Since we don’t see the eight years between the children’s oathtaking and Sieh’s awakening as a “mortaling” teenager, there’s a lot that went on in both of the twins’ lives that I could only imply, not describe in detail. I wanted Deka in particular to reflect a 180-degree change — because in my mind, he’s spent the past eight years going through his own flavor of racial identity development. (This is my favorite book on RID theory as applied to black and white children, as I’ve mentioned here before.) To greatly simplify: in RID theory, kids (and sometimes adults) come to an awareness of race and what it means in their society via a series of common stages. Stage 1 is usually a sharp, dramatic encounter with the inequities of race — something shocks them into noticing that some people get treated differently based on how they look. Stage 2 consists of the individual dealing with that realization, trying to figure out what this means for them personally. Stage 3 consists of the individual trying to re-form a sense of place in the world, sometimes predicated on what they’ve learned about race in the meantime — racism and stereotypes as well as positive and neutral information. Lastly — in another stage or two, depending on the theoretical model you apply — the individual shakes off these externally-applied conceptualizations of race and either embraces their own idea of what it means to be [race]… or punts, refusing to even think about race anymore if they can help themselves. Some people go beyond this and deny that race and racism even exist. The “punt” reaction usually happens only if a) the individual’s conceptualization of race is so negative or threatening to their sense of self-worth that they can’t accept it, or b) they have enough privilege that they don’t have to think about it.
Aaaand I digress. Sorry, I slip into psych mode without even thinking about it sometimes.
There are complicating factors in Deka’s case — namely a) he’s gay, and b) he’s an Arameri fullblood. But a) doesn’t mean as much in the world of the Hundred Thousand Kingdoms, where polyamory and same-gender relationships are literally divine, and as Sieh implies, where reproduction can be dealt with via “vials and squeeze-bulbs” for those wealthy enough to afford a scrivener’s assistance. And b) grants Deka tremendous social status in the wider world even if he is something of a black sheep within the family — so that even if people did have a problem with him being gay, they wouldn’t dare mention it to his face. So let’s return to race.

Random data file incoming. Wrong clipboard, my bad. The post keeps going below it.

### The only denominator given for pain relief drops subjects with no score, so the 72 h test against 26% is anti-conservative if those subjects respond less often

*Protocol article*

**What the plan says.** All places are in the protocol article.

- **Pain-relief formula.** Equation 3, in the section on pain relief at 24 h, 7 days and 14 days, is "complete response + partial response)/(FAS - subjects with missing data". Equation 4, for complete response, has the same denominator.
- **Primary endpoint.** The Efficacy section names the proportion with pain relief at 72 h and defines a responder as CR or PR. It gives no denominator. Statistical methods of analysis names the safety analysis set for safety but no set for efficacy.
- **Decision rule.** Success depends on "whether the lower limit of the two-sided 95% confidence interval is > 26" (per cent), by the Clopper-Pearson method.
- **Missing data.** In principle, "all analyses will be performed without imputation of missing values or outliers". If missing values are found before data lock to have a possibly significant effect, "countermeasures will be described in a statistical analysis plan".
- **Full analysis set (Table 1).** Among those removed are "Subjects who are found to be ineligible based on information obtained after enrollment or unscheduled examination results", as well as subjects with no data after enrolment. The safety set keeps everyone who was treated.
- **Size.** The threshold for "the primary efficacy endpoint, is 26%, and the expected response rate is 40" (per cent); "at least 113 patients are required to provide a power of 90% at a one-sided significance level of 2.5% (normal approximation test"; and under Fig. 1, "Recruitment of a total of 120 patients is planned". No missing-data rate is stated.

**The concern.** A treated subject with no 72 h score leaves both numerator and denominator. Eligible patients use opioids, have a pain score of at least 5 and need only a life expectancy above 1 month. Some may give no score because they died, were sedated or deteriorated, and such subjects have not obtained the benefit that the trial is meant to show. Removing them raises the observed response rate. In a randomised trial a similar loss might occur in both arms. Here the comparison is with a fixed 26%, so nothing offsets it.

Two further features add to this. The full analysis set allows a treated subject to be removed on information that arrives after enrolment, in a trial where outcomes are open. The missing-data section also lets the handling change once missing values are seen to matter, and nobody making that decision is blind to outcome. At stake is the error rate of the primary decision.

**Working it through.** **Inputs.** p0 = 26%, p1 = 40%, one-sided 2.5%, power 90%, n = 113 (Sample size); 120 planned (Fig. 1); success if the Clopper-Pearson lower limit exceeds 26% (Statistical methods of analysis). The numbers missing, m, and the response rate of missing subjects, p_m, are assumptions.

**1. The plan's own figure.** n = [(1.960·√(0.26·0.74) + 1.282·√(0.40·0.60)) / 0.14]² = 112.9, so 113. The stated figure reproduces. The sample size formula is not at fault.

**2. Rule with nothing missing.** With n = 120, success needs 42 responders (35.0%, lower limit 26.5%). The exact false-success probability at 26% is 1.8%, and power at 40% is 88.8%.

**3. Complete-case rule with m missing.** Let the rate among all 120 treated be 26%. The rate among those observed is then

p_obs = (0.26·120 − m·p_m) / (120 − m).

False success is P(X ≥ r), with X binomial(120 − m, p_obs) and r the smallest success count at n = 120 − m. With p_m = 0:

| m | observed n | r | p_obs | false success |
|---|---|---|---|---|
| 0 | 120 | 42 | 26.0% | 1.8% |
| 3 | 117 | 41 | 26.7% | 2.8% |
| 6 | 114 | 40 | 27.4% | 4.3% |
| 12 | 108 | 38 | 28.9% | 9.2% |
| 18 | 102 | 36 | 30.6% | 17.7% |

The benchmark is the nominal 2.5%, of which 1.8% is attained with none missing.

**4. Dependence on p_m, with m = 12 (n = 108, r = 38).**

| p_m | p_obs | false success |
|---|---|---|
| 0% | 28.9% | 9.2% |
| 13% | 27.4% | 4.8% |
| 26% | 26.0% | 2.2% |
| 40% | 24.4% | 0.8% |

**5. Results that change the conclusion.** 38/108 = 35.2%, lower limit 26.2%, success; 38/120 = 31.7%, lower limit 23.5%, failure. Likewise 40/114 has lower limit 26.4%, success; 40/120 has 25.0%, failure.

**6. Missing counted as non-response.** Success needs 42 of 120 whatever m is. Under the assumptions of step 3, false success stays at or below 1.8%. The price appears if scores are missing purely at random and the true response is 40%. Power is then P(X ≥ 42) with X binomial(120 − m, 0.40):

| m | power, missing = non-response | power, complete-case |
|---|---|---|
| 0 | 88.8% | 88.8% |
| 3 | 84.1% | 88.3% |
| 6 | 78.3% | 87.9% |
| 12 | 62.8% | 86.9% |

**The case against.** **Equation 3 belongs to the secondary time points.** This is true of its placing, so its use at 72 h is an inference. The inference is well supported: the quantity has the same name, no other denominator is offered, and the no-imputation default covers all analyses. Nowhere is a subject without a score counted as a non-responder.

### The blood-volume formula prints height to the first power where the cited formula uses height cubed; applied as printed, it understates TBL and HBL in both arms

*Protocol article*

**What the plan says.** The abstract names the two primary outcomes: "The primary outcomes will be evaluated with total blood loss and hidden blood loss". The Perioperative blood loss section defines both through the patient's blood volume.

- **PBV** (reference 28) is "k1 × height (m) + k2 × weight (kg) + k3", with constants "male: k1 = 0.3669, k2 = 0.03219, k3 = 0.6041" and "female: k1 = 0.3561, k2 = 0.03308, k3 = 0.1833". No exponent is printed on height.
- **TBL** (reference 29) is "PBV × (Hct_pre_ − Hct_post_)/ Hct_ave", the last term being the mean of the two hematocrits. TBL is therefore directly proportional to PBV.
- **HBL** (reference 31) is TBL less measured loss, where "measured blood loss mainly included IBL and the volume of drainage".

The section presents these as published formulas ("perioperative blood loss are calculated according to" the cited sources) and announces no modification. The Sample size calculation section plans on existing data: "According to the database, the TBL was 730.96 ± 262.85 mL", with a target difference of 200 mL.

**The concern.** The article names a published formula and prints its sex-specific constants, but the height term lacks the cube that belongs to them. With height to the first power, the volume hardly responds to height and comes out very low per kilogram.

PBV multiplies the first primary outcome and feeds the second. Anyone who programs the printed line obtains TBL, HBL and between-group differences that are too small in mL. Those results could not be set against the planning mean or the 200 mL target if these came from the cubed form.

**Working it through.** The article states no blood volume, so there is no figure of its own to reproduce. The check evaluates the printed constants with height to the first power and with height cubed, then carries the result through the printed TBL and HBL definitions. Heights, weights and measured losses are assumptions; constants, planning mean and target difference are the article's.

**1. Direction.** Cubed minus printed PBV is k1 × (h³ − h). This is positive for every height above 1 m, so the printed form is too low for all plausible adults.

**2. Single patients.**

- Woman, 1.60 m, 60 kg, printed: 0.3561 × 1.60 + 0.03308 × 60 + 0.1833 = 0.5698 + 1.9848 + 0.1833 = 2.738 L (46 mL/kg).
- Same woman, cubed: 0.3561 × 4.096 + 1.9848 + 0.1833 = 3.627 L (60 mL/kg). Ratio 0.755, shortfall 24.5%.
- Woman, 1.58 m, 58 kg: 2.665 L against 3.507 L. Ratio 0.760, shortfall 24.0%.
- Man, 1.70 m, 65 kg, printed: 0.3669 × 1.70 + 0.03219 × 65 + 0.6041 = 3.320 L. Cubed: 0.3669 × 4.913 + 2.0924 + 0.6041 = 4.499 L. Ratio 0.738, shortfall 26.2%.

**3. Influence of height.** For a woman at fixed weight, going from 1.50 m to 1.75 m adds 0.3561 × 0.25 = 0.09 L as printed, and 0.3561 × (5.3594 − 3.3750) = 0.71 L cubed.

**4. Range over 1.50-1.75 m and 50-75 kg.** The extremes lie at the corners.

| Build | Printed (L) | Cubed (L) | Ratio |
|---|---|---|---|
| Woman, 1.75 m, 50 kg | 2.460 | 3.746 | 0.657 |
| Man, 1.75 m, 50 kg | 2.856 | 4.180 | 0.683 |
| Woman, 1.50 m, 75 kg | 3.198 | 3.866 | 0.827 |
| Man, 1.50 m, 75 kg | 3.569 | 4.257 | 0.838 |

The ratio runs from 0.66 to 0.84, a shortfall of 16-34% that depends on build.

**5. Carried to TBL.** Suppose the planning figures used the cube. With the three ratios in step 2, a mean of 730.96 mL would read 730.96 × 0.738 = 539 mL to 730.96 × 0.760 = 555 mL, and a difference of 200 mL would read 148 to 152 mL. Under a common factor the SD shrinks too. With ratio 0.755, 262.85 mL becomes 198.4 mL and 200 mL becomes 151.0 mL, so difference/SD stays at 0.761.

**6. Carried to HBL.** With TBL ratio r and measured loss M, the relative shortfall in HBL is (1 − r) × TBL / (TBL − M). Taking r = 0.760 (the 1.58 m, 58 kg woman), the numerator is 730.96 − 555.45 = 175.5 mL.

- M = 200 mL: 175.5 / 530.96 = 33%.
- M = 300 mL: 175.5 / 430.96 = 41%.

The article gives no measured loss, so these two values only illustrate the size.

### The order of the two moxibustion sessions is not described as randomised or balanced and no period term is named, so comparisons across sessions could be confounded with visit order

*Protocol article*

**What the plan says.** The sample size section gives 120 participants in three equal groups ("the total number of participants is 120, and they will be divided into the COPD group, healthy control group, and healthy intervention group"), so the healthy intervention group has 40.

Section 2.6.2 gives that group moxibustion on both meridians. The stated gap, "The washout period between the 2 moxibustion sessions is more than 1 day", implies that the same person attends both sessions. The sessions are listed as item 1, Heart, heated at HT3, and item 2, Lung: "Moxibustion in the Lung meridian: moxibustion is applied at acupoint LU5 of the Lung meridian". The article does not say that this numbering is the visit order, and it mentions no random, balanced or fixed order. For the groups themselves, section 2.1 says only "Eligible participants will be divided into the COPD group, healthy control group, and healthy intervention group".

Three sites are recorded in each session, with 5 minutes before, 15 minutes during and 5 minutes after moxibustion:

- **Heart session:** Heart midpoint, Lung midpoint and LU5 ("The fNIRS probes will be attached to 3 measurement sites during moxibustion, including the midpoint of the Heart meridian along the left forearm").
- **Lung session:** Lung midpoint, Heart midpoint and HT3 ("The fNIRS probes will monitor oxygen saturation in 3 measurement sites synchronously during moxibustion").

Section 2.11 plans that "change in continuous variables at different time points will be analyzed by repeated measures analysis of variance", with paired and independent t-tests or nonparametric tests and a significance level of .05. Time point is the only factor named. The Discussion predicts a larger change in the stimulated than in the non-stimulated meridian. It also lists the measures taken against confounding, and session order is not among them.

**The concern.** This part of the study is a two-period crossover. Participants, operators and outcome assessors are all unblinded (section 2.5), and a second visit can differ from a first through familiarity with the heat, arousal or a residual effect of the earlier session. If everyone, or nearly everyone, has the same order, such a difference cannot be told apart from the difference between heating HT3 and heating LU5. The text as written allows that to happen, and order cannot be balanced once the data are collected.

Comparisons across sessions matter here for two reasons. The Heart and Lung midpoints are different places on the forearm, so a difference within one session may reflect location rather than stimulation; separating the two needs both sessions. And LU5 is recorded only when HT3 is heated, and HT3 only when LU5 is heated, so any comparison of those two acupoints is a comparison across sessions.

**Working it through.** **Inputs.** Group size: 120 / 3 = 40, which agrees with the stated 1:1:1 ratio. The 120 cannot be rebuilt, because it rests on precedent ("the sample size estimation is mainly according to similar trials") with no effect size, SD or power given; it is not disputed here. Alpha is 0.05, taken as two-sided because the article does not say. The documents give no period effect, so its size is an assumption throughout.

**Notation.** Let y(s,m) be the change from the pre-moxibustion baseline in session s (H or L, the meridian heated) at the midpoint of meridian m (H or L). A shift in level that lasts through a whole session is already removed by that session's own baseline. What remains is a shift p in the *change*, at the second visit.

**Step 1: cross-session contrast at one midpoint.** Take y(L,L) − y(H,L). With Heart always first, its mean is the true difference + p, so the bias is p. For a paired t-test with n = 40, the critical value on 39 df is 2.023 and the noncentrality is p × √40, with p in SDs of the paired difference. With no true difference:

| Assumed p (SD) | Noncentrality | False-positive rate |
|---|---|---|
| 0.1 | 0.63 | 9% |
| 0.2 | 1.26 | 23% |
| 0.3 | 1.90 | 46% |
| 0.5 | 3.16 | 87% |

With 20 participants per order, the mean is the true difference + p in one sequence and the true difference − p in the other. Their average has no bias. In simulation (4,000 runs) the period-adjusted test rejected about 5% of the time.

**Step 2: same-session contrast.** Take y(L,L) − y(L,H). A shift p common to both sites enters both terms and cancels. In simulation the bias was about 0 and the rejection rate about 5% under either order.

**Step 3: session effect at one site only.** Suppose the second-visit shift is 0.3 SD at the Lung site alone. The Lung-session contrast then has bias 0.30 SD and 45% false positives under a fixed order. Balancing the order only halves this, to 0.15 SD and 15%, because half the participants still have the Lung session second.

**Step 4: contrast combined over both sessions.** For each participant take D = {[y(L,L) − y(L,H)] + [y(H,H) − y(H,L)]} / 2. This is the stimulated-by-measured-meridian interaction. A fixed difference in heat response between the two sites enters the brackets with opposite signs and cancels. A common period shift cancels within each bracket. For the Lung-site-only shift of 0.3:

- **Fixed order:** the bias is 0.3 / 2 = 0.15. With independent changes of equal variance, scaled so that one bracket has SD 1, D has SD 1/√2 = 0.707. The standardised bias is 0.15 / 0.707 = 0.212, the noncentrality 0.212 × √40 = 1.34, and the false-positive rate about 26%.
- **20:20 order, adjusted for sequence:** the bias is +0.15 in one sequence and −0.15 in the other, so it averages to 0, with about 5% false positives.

Deka’s stage 1 racial slap-in-the-face was the moment he woke up, after Sieh’s transformation into mortality caused the collapse of the Nowhere Stair and the children’s injury. By the time he awoke, members of his family were already openly agitating for his execution. And though Deka was probably a bit young to understand the concepts of scapegoating and profiling, let’s just say he got the idea pretty quickly. (The first stage usually happens in early childhood.) The quintessential embodiment of this horrible realization was his own beloved sister, who argued for him to be exiled from Sky for the possible rest of his life. She was trying to save him from death — but Deka was 8 at the time, and even bright, precocious 8-year-olds don’t usually see things in terms of the big picture. So Deka, who already knew he was different and somehow inferior, then found himself abandoned by everyone he knew and the only person he loved, and essentially dumped in a strange place far away to rot.
If Deka followed the usual path of racial identity development, he was probably very, very angry for awhile. This is not a rational thing, but it’s certainly common and to a degree unsurprising: when a person faces hatred and rejection for being different, they often blame themselves for being different. They wonder why they have to suffer such misfortune, why they have to be [different thing], and why the world is so unfair. This makes them more prone to believing all the ugly things the world says about “people like them”. The hatred eventually turns outward, and they start to hate the world for its unfairness… but they keep hating themselves, just a little.